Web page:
Is our second child still a “little sister” if our first child passed away?

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By: Aaron LoganCC BY 2.0
I am about to have my second daughter. Most people will look at my daughter and see her as an only child, but I cannot help but think of her as a little sister. Her big sister passed away almost a year ago.

While on a recent shopping trip with a friend we spotted an “I’m a Little Sister” onesie, and my friend said, “Oh, I want to get that for the baby.” I immediately loved my friend a little more.

My question is: because most people won’t know the story of how our eldest child passed away, what challenges might we encounter if we introduce our second child as a “little sister?” — Laura

Comments on Is our second child still a “little sister” if our first child passed away?

  1. Hi, I know you asked this question a hundred years ago, but I just wanted to chime in. I’m the younger sister of a boy who lived only a week after he was born. I was born, healthy and strong, almost exactly a year later. My sister came 2.5 years after that. Since we were toddlers, my parents were very explicit about our older brother — he was part of the story of my family and the way I understood myself in the world. As a young child, I found the idea of having a dead older brother vaguely romantic and liked to fantasize about how we might have gotten along. I remember sharing the information with friends in kindergarten, most of whom were confused about how I could simultaneously have a brother and not have one (this is, I think, because of the confusing nature of death for children). My mother says she decided to be frank with us about our brother so that we didn’t think it was something shameful or secret when we did discover it. As it was, it was a relatively unremarkable part of my growing up and understanding of self.

    That said, I do have a very defined identity of “big sister” to my little sister. Being the oldest sibling is important to the way that I understand myself and my role in my family and sometimes, in the world. I don’t feel like anyone’s “little sister” even though my mother had a child before me.

    I know that for my mother early on it was hard for her to decide how to answer the questions “How many children do you have?” or “Is this your oldest?” But as time went on and our family grew into itself, she became more comfortable answering those questions without feeling like she was denying the existence or importance of my brother.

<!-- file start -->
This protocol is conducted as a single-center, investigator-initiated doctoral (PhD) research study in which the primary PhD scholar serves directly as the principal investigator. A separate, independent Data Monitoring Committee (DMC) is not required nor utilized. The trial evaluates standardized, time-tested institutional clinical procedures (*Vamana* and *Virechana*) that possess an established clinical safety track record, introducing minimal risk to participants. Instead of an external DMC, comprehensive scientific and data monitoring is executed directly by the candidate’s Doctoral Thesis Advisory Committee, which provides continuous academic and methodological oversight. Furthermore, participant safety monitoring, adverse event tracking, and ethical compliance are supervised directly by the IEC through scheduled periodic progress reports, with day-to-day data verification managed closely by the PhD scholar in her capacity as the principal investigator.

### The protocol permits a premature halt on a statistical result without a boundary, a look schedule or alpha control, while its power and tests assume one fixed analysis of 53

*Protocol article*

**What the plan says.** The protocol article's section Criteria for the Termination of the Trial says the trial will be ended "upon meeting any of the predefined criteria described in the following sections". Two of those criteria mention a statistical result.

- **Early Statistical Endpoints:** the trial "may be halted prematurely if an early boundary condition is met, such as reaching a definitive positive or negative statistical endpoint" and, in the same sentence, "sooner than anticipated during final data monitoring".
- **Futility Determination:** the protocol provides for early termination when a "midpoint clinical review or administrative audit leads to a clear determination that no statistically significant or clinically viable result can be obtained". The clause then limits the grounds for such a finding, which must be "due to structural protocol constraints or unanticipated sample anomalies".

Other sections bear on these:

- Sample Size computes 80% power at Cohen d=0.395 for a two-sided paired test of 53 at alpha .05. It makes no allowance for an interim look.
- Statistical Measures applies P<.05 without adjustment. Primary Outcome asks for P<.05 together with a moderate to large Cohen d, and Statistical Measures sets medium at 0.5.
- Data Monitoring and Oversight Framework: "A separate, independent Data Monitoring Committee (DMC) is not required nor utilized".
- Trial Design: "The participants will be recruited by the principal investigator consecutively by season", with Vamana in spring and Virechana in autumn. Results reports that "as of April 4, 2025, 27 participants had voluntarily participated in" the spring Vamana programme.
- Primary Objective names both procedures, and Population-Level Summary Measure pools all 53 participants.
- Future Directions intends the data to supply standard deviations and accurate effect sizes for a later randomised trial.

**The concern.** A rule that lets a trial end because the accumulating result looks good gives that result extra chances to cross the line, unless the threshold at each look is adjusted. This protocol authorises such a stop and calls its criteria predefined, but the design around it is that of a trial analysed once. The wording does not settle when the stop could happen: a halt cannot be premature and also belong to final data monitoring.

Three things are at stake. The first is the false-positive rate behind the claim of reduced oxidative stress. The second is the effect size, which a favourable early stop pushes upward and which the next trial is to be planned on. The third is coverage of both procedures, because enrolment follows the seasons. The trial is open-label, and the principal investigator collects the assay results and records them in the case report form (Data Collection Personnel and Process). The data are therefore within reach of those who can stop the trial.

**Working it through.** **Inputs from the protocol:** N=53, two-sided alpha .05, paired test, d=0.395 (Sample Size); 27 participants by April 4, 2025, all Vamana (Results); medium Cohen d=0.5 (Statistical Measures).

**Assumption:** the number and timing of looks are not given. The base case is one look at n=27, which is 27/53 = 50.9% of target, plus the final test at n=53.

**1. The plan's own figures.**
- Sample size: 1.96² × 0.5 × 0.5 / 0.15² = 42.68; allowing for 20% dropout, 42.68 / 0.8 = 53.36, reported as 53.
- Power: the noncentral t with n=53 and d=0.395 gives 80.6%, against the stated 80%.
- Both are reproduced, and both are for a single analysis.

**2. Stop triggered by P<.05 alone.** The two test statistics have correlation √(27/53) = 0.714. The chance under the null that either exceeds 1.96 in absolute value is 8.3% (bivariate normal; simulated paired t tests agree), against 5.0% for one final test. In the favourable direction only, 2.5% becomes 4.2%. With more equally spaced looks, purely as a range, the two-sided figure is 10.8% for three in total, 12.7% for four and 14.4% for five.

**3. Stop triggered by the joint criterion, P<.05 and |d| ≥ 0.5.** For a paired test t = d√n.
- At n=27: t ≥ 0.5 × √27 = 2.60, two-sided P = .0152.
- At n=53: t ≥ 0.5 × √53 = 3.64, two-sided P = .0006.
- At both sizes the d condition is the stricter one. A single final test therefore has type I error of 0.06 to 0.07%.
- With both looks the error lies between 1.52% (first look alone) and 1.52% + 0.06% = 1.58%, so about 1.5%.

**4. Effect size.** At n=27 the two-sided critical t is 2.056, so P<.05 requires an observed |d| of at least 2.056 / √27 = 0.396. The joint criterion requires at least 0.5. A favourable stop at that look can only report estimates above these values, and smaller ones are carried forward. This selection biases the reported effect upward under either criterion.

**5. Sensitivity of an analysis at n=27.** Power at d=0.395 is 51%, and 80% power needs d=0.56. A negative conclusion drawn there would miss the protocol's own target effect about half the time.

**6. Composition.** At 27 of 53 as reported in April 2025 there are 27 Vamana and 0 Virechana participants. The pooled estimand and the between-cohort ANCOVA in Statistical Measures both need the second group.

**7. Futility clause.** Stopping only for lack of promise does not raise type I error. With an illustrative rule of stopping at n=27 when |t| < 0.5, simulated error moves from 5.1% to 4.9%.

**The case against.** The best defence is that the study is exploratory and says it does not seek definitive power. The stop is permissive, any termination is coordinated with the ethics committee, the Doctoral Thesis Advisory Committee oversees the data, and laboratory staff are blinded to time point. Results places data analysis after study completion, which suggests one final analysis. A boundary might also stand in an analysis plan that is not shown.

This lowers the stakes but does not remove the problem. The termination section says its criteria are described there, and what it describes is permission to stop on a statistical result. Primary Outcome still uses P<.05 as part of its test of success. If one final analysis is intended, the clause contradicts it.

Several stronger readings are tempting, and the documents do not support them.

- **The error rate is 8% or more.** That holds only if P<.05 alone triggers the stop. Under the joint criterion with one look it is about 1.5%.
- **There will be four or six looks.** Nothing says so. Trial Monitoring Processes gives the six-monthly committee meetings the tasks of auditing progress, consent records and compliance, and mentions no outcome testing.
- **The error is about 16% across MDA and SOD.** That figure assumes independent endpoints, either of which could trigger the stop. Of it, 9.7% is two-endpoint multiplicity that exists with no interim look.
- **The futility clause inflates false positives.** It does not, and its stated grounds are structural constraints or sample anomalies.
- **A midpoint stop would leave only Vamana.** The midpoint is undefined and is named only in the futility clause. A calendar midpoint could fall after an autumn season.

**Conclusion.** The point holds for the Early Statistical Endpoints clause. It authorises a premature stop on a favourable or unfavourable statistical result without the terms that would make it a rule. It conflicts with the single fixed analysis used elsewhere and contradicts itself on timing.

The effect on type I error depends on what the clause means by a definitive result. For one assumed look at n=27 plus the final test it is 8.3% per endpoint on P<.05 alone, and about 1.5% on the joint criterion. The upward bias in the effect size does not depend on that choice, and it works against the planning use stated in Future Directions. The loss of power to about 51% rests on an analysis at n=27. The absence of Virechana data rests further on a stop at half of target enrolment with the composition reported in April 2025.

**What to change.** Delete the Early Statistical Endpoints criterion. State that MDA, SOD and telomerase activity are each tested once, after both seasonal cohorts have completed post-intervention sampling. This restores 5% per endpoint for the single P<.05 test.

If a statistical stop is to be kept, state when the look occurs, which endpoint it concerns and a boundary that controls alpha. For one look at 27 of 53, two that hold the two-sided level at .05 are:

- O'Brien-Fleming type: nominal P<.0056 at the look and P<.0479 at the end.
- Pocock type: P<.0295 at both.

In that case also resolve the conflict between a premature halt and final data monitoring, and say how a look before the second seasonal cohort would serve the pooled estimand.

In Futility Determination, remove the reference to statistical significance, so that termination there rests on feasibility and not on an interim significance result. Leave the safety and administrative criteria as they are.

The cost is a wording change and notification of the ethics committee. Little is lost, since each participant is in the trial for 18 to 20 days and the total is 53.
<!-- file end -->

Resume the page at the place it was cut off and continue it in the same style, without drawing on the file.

2. I am Seven of Nine… I grew up believing to be Three of Four (two elder half-siblings, me, and my little brother), my parents never told me (us) in order to protect me (us) from the bad and tragic things that can happen, that happened (miscarriages, stillborn babies, accidents that kill toddlers). Even as a kid I’ve always sensed an inexplainable sadness in my parents, I knew that something was really wrong and that asking would be unwise… it made me sad and confused.

    My big brother, being Two of Nine and the eldest surviving sibling, remembers some and started revealing bits and pieces of the truth when I was in my early twenties. What a relief! Family secrets never do any good, they resemble a black and suffocating shadow. I would have loved the idea of growing up with three visible and five invisible siblings 😀

  3. Although my wife wasn’t pregnant for very long with our first child, Harper will always be remembered and I plan on telling our child(ren) about little Harper. Though we never got to meet little Harper, or even know if our precious baby was to be a boy or a girl. We love that baby and always will. We have a baby in heaven and hopefully soon we will be adding to our family here on Earth. I think that defining her as a little sister is perfect natural and it is all how YOU want to define your family, not others.

  4. I have two older half siblings (that I have no relationship with) and a younger brother who died before birth. While a “middle child”, my life has always been as an only child. I don’t get sibling jokes, I never had the anecdotes my friends did. Explaining my siblings to my elementary school social group was sad. “Oh, do they go this school?” Later, on social media it’s “tag the best sister in the world!” stuff.
    For a bit my phrase was “I have siblings but I don’t know my older ones and my little brothers in heaven”.
    My parents respected my decision to identify as a sole child (once they realized I was old enough to not be erroneous). In our family unit we always remember them, but in my social life only my close friends are aware.
    In offspring heirarchy/personality, I’m very much an ‘only child’ and okay with that.
    Celebrate your babies, here & not here. And be okay with how your little girl decides to present herself to the world.

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